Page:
|Me and my Peugeot, back in the day. Bob Page photo.|
That's "bike" as in bicycle. Bike Week as in Harley Vroom Vroom is a totally different animal (see Sturgis or Daytona).
Bicycle Week celebrates two-wheeled people-powered transportation. Sometimes it can involve three wheels, as you see in recumbent bikes for us oldsters with bad and/or replaced knees. Kids sometimes navigate the greenway on their trikes or on training-wheel-assisted bikes. That actually makes four wheels. But you get my point.
I once was a knowledgeable cyclist, riding all the time and aware of all of the makes and models and gadgets.
No more. Arthritic knees did me in. Waited too long to get them replaced and the orthopedic doc had one heck of a time making me new again. My first new knee is not so new now, replaced in April of 2015. The second knee was replaced in February of this year. For that knee, I just finished rehab. I was supposed to be finished a monthly ago but my doc decided I needed more time with the good and caring people at rehab. Their motto: "It's supposed to hurt."
Enjoyed listening to NPR's "Here and Now" report on Monday on knee replacements. One thing brought up several times was the crucial nature of rehab. You are moving that knee before the anesthesia wears off. Actually, a continuous passive motion (CPM) machine is doing the bending for you. Up, down, up, down, up, down. Mesmerizing to watch. Teaming up with the machine are strolls around the hospital and then around your house, usually with the help of a walker or cane. A week after surgery, you are off to rehab. Someone else drives, as you can't use your right leg and your brain is scrambled with Percocet. Once there, the dedicated therapists get you to bend your knee in uncomfortable ways. You occasionally hear blood-curdling screams. Some of them are yours.
Back to bikes. Thee only bike you rise during your recovery is the recumbent bike in rehab. You may want to get back on the ten-speed or mountain bike and ride to Chugwater. But that would hurt too much. And you are still on drugs, which they don't cotton to in Chug.
I may never ride a bike to work again. First of all, I'm retired. Second, my bike needs some serious work, or I need to replace it with a 21st century super-bike that costs more than my monthly mortgage payment. One bike I looked at online today has the following attributes:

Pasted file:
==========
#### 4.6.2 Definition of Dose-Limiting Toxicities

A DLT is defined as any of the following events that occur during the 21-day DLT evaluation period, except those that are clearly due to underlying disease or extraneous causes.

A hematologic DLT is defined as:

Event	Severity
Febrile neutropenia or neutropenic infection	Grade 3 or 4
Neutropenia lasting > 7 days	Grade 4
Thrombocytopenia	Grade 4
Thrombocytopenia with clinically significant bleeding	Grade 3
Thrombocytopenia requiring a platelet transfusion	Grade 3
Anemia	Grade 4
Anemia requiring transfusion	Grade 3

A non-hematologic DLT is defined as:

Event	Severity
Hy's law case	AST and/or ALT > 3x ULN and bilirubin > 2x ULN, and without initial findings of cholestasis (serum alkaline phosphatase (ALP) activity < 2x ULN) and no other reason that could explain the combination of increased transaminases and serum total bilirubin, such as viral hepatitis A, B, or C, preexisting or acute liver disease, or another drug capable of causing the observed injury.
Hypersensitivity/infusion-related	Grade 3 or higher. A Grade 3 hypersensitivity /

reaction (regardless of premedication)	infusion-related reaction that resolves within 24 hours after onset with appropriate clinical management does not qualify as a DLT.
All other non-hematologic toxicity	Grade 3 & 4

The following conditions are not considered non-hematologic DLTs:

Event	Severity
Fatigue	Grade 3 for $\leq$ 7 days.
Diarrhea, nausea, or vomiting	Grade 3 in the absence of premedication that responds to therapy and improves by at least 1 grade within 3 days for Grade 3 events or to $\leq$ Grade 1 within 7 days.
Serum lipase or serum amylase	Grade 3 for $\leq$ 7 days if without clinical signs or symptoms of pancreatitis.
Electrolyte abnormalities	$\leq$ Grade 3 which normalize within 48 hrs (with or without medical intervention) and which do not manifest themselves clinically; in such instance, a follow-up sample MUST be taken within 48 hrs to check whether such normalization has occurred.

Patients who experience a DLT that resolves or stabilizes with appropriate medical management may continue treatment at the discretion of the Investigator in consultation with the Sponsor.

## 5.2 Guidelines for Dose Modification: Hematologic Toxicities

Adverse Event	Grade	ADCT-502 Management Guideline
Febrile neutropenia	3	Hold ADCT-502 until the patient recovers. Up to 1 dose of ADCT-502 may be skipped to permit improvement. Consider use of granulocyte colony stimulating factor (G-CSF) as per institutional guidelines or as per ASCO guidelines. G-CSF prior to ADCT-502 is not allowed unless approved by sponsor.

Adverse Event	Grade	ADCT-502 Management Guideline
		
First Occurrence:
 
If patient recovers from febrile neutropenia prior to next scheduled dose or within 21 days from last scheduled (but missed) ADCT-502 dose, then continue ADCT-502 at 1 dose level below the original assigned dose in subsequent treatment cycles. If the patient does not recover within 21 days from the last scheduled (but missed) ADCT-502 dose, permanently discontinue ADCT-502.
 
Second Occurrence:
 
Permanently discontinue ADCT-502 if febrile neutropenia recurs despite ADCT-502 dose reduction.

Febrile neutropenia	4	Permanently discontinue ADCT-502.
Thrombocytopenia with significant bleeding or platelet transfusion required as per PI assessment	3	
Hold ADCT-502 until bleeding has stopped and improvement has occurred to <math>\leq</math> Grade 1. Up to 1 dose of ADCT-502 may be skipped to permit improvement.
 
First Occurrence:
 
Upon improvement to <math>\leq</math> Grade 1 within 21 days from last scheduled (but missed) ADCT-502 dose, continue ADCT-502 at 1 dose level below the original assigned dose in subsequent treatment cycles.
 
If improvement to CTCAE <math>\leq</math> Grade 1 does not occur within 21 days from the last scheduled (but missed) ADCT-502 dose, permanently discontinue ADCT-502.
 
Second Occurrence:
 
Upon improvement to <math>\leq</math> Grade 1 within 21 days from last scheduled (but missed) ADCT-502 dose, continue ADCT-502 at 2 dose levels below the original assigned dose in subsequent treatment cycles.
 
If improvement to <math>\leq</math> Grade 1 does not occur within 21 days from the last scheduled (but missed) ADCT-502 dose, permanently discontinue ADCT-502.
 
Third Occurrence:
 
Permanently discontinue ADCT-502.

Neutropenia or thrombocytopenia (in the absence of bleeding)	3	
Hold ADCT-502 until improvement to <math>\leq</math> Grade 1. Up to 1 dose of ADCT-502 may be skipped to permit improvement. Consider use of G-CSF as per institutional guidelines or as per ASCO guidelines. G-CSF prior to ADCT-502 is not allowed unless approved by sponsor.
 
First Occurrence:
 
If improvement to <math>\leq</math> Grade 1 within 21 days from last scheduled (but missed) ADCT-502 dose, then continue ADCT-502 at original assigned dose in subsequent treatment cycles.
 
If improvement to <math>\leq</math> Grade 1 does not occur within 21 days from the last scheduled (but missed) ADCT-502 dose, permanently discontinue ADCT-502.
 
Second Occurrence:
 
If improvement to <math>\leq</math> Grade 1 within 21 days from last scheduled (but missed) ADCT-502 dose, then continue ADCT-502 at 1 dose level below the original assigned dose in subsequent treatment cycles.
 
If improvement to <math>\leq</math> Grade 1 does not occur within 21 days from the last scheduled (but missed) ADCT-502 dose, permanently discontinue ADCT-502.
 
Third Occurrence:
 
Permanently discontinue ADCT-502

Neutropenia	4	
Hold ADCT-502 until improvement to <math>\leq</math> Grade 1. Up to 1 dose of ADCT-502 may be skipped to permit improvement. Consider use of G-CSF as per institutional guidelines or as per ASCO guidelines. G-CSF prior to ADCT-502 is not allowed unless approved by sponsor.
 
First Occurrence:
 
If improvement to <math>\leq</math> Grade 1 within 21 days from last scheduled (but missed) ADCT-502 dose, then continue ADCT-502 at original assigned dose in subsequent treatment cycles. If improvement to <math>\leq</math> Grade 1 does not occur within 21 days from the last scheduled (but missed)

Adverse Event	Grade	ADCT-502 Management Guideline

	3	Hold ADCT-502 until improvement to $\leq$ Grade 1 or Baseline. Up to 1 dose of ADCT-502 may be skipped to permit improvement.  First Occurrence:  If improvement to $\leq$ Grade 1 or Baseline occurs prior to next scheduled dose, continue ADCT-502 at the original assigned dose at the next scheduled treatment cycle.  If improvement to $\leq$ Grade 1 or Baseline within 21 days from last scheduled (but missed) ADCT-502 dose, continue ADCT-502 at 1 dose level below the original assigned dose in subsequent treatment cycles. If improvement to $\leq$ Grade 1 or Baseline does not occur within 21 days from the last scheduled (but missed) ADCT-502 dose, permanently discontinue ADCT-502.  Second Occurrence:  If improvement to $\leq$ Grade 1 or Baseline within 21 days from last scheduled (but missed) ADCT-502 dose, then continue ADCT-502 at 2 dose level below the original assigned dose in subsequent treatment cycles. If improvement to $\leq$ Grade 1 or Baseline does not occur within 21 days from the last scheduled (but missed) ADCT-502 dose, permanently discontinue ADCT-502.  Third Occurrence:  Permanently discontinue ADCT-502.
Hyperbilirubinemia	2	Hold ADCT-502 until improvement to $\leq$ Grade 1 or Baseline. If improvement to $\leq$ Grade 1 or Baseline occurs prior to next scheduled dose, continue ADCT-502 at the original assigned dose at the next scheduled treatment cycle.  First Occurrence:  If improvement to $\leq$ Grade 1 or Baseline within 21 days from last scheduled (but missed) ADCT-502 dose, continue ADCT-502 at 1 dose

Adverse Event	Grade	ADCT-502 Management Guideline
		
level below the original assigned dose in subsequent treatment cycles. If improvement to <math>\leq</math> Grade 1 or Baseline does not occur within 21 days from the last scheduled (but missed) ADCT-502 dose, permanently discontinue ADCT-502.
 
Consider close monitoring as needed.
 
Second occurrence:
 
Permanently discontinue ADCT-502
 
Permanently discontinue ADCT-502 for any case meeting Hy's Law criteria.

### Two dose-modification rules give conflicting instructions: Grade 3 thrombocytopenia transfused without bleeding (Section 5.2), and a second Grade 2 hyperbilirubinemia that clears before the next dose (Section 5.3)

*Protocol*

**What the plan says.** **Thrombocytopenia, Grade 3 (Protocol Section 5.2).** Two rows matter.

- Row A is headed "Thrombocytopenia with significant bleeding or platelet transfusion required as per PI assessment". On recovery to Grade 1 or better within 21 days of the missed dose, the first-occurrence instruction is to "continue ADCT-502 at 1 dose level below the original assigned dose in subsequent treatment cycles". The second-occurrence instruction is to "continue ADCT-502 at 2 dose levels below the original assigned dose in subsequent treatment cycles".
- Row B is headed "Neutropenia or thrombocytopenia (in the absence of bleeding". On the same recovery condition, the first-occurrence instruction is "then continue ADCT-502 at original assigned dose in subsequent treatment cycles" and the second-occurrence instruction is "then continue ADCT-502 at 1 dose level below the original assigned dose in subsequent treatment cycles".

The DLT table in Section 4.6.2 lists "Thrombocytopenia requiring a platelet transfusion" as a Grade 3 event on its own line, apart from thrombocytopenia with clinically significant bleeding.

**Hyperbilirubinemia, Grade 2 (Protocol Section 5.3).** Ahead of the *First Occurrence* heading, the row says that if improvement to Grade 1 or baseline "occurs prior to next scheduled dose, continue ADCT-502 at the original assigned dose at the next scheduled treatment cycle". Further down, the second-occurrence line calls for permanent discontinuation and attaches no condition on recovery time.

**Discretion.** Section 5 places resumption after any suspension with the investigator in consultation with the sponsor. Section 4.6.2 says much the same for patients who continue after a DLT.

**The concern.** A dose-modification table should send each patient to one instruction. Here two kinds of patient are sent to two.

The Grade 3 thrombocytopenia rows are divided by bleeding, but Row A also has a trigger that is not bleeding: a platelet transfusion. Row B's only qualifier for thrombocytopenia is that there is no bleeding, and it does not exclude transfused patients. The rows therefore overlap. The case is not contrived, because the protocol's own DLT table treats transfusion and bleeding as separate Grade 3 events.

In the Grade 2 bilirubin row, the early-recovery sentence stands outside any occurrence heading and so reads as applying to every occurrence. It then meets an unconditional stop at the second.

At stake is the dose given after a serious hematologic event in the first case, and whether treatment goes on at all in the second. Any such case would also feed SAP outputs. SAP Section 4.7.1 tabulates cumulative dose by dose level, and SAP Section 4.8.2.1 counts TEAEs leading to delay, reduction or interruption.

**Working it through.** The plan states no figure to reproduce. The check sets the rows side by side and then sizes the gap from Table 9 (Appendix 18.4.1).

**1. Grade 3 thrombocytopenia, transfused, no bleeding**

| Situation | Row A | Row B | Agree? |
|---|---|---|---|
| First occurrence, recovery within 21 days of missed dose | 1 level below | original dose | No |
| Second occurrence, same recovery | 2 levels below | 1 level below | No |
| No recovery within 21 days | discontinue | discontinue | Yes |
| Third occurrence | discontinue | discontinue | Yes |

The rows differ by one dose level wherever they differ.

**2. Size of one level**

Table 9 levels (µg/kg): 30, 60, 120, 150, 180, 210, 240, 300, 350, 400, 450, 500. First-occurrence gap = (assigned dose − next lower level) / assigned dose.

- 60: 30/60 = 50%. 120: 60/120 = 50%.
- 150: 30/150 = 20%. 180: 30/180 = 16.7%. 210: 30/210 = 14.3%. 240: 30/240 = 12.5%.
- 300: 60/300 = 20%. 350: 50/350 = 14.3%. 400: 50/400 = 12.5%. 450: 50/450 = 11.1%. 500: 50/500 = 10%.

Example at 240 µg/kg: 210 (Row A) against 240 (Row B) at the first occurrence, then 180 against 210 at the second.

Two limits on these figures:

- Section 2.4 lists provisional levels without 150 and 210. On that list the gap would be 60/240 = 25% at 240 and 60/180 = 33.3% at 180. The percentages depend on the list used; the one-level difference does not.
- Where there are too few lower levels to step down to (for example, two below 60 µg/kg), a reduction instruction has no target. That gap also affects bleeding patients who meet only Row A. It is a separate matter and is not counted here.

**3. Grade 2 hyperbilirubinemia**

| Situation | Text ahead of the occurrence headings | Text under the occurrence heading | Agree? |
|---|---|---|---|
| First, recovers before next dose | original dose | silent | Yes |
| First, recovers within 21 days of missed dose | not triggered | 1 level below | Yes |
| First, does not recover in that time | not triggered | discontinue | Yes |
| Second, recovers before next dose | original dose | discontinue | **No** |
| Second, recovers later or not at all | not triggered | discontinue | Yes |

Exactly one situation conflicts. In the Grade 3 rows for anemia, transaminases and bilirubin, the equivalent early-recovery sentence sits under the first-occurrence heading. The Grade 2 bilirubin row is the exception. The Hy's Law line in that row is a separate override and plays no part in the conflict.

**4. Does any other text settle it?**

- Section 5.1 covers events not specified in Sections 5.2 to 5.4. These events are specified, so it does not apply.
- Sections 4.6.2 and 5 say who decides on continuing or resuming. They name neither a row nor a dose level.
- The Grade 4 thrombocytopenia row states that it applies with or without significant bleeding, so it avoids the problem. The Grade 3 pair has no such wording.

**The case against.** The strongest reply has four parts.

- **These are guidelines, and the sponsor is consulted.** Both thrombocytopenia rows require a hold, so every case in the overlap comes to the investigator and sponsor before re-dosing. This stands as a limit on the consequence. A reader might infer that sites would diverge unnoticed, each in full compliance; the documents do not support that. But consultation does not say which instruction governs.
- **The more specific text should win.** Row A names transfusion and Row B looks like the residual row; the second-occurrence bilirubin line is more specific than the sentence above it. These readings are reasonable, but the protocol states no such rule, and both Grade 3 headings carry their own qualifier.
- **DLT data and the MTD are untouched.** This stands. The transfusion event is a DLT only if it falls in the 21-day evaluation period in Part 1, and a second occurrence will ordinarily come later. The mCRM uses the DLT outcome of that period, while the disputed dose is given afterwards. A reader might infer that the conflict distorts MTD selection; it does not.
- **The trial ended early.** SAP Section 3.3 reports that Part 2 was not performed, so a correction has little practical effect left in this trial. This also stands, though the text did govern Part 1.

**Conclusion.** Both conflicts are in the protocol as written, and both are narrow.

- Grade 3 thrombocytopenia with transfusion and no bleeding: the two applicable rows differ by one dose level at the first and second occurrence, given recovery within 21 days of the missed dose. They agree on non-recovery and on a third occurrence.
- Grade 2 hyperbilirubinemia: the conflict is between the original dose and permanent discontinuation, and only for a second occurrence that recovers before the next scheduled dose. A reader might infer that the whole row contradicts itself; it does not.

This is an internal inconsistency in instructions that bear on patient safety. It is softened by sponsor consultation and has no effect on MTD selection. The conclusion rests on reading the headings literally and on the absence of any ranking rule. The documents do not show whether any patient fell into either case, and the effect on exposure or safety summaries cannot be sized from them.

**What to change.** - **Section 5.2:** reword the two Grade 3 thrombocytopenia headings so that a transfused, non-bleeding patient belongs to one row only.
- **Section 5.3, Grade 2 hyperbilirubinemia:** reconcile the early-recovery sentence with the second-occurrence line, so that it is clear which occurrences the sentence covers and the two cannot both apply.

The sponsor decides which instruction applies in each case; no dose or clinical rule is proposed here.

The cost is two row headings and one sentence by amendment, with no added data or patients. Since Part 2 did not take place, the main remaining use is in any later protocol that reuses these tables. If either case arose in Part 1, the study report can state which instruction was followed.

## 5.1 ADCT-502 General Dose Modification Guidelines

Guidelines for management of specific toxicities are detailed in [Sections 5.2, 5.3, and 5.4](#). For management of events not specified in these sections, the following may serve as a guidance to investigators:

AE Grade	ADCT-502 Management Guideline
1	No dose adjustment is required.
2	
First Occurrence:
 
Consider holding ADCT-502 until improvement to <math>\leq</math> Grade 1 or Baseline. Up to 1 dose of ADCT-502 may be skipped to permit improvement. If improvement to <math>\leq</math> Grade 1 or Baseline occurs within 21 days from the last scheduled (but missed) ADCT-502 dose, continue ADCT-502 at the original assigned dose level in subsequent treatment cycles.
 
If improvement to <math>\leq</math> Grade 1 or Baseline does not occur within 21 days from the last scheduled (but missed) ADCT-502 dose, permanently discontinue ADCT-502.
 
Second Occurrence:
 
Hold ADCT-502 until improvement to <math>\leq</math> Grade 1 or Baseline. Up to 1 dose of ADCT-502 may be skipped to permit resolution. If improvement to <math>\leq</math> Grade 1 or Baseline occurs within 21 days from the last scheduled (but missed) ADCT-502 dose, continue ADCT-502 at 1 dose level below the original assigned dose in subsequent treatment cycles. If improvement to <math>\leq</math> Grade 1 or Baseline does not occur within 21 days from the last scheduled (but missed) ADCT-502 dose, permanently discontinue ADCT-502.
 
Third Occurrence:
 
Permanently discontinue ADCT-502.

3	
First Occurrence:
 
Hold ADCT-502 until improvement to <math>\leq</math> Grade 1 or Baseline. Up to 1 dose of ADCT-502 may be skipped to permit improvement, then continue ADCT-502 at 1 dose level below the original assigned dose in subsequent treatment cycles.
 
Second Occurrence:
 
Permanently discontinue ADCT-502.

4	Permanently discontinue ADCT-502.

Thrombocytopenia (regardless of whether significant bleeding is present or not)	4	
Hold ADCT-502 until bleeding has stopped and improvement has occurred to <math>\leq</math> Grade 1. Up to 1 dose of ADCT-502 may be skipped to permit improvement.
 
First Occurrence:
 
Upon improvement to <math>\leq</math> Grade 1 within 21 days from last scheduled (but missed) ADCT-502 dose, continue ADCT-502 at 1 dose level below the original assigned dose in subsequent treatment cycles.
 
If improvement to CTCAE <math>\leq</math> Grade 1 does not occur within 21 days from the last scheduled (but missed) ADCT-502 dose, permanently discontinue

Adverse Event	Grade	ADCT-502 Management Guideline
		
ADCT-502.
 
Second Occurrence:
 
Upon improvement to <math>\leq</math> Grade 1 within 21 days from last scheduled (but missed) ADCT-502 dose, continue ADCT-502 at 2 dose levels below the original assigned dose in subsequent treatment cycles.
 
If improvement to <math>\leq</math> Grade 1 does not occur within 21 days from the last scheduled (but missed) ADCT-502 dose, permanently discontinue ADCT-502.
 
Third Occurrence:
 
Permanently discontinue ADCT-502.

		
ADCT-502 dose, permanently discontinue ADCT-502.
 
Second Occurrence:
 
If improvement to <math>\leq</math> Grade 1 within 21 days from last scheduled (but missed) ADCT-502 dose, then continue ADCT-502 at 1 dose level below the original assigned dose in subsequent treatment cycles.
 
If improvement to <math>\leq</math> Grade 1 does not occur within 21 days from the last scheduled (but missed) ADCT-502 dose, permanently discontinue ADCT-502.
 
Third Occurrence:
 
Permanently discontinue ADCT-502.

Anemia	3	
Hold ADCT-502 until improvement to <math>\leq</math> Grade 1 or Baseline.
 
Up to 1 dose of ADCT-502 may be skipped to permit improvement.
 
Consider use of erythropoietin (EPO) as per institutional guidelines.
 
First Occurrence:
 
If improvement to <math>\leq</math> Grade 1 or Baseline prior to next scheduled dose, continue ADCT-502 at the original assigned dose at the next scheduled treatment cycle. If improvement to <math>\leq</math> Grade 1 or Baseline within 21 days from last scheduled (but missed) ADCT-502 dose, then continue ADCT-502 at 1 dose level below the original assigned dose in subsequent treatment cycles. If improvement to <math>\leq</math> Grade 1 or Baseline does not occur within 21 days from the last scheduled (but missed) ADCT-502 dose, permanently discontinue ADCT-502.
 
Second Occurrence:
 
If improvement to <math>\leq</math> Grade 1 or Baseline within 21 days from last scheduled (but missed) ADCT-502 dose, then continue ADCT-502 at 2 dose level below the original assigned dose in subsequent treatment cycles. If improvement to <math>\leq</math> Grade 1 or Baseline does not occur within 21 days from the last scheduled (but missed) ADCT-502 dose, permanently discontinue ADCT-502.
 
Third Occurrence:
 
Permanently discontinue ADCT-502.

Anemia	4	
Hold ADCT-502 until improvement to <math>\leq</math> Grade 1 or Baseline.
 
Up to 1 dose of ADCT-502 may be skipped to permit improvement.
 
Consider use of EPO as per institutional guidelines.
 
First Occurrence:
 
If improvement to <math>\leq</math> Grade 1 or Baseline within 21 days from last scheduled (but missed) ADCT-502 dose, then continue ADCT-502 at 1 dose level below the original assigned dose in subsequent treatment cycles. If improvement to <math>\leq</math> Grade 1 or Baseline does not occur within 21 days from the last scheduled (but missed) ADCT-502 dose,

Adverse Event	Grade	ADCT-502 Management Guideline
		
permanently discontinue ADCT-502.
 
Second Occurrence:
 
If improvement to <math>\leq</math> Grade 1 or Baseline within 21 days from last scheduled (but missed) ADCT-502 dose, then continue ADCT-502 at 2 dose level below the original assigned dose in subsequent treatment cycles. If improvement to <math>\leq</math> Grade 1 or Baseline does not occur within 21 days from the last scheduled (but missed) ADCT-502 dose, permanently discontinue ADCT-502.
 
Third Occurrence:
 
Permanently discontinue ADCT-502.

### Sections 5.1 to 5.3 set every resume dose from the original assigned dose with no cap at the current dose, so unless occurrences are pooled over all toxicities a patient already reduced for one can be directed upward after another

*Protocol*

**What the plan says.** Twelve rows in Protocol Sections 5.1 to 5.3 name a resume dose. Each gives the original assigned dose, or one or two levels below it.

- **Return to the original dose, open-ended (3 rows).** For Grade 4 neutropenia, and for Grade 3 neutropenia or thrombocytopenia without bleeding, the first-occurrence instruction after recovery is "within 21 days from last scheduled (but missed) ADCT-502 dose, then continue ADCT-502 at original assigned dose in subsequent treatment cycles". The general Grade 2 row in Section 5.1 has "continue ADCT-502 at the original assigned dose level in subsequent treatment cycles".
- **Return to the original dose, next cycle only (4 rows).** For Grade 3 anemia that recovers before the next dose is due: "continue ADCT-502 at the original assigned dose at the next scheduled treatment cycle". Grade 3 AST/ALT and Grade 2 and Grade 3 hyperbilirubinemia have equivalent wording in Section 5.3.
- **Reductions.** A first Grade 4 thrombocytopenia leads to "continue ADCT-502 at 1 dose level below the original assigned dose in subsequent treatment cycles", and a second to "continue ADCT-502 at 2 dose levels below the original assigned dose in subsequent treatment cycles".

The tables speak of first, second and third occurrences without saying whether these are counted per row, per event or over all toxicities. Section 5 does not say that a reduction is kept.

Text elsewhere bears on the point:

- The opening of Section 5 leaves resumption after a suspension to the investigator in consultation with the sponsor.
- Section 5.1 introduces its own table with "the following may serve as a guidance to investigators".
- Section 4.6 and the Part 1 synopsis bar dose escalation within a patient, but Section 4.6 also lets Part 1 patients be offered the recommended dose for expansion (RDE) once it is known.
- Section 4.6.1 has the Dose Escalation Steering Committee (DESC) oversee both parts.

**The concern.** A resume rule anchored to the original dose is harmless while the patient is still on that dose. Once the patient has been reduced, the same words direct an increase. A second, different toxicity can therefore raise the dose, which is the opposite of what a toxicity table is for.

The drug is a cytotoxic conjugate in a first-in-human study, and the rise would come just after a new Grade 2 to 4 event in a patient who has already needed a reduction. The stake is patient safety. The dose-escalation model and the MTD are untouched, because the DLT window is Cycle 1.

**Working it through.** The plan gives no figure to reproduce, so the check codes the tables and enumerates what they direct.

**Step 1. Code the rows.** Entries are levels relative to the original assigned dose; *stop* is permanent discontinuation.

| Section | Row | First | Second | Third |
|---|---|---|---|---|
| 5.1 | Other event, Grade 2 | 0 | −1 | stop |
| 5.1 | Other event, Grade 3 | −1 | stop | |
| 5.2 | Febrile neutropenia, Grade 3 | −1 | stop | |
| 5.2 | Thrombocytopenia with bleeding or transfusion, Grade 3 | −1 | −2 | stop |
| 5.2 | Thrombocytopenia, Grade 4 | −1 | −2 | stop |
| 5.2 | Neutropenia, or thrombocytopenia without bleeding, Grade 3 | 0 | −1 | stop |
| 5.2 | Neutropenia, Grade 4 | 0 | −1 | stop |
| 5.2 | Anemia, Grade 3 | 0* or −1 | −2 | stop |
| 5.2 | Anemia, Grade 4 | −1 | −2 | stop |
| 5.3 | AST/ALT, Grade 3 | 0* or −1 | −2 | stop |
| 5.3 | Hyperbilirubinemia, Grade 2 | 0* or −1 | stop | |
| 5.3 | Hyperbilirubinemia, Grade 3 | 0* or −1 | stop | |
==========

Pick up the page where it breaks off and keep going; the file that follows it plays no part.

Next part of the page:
It is beginning to sound a bit like a $20,000 Harley, although the list of goodies would be much longer. Suffice to say, this $1,100 "Raleigh i8 Flat Bar Road Bike is the apex of the Cadent line of bikes." The apex of the Cadent? It must be good. And pretty typical of the type of bike I want.
But there's a third thing that may prevent my return to cycling. Fear. Ever had a bike wreck? I've had several. No broken bones but plenty of lacerations. In my later years, I wore a helmet now and ride mainly on the greenway. My new bike undoubtedly will be street legal and I will obey all laws, which is what retirees pledge to do when presented with their Medicare card. But a spill may wreck my knees and I am not ready to face that pain again. NPR's report said it straight -- the pain is substantial and takes time to heal. Interviewees said they knew people who took their new knees back to the jogging trail and tennis court. The producer they interviewed said it took him a year to get to the almost-pain-free stage. I am not there yet. When I reach that apex, I expect it to be all downhill from there. That used to be my favorite part, flying down hills and mountain passses. But dangers awaited around every bend. Gravel. Slick spots. Animals. Human motorists.
My bike adventures from now on will take place on stationary conveyances. I can still manage a great workout and, unless I get the vapors, probably will stay aboard until the timer goes off and I can move on to the weight machines. And then to the showers. And then to the brewpub. Ever tried an Apex IPA? Me neither, but I keep searching.